Figure 2.

A model protein to study membrane protein topogenesis. (A) The chimeric model protein H1ΔLeu22 consists of an N‐terminal signal–anchor sequence with a 230‐residue C‐terminal domain. It inserts in both orientations as schematically depicted (B). The C‐terminal domain contains two diagnostic glycosylation sites (circles) that are core‐glycosylated upon translocation into the ER lumen. (C) Upon labeling of transfected COS‐1 cells with [35S]methionine for 40 min, followed by immunoprecipitation using an antibody against the very C‐terminal sequence (open box), SDS–gel electrophoresis and autoradiography, the glycosylated and endoglycosidase H (EH) sensitive Ncyt/Cexo forms are easily distinguished from the unglycosylated Nexo/Ccyt forms. The number of attached glycans is indicated. Cyt, cytoplasm; exo, exoplasm.

Constructs were prepared by deleting sequences from the C‐terminus or by duplicating sequences to extend the C‐terminal domain (Figure 3A). The N‐terminal sequences of all constructs including the signal–anchor sequence and the following 96 amino acids are identical. These constructs were expressed in COS‐1 cells and labeled with [35S]methionine for 40 min. The products were immunoprecipitated and analyzed by SDS–gel electrophoresis and autoradiography. As the C‐terminal sequence was shortened from 230 to 170 and to 110 amino acids, the ratio of glycosylated to unglycosylated forms shifted in favor of the unglycosylated species (Figure 3B and C). In contrast, lengthening the C‐terminal sequence to 290 residues resulted in an increase of the glycosylated fraction. Additional extension, however, did not further change the ratio of the two forms significantly.

Figure 3.

Signal orientation depends on the size of the protein. (A) Schematic representation of the constructs H1ΔLeu22[#] with different C‐terminal domain lengths. All constructs share the signal and the following 96 amino acids of H1ΔLeu22 as well as the C‐terminal epitope for immunoprecipitation (open box). (B) The constructs were expressed in COS‐1 cells, labeled with [35S]methionine for 40 min, immunoprecipitated and analyzed by SDS–gel electrophoresis (14 and 10% polyacrylamide on the left and the right gel, respectively) and phosphorimaging. The positions of molecular weight markers of 15, 20, 26, 37, 50 and 64 kDa (left) and 61 and 84 kDa (right) are indicated. (C) The fraction of polypeptides with a glycosylated and thus translocated C‐terminus was quantified using phosphorimager analysis. The average and standard deviation of three experiments (including the one shown in B) was plotted versus the length of the C‐terminal domain.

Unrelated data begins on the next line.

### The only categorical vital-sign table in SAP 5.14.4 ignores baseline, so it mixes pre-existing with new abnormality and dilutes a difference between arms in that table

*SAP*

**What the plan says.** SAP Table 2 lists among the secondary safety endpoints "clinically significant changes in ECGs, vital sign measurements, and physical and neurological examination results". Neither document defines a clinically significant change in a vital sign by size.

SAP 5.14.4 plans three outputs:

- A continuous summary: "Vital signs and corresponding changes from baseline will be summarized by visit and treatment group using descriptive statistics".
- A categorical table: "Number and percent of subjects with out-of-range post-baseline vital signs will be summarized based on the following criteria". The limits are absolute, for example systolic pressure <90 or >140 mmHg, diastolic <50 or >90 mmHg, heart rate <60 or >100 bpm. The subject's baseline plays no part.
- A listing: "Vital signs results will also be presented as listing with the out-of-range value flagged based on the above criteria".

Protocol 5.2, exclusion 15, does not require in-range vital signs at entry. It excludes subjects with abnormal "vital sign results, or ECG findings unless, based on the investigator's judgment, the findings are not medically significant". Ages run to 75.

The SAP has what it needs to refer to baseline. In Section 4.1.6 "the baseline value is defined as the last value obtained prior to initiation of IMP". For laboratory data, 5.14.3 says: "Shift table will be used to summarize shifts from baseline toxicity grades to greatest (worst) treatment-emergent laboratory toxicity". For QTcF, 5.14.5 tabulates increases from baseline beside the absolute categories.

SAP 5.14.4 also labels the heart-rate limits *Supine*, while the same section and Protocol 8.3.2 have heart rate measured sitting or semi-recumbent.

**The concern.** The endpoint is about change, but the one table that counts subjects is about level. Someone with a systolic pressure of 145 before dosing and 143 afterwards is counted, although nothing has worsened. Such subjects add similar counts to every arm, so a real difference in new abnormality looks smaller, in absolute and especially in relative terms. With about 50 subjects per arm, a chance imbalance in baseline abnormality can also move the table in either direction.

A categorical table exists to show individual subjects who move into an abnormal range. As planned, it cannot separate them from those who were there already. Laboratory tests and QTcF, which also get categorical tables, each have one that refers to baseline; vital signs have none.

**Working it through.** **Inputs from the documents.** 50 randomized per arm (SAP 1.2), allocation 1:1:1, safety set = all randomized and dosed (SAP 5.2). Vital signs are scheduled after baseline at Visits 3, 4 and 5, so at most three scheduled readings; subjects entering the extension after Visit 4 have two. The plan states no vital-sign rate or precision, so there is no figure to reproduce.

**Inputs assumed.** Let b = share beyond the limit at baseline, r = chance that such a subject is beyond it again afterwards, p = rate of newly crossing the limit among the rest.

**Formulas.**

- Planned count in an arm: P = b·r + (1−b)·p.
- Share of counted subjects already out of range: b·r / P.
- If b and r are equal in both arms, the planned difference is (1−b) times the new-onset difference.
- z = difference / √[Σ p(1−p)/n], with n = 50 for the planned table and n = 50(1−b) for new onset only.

To test whether the observed change in the glycosylation pattern correctly reflects a change in protein topology, we analyzed the three constructs which differed most, H1ΔLeu22[110], [170] and [230], with respect to membrane integration and their orientation in the membrane. Cells expressing these constructs were labeled and subjected to alkaline extraction to distinguish between integral membrane proteins and soluble or only peripherally membrane‐associated proteins. As a soluble control protein we also expressed H20–, a secretory protein composed of the C‐terminal domain of H1 preceded by the cleavable signal sequence of influenza hemagglutinin (Goder et al., 1999). Upon pelleting the membranes, all products were sedimented except for H20– (Figure 4A), indicating that all H1ΔLeu22[#] polypeptides were stably integrated into the ER membrane independently of protein size.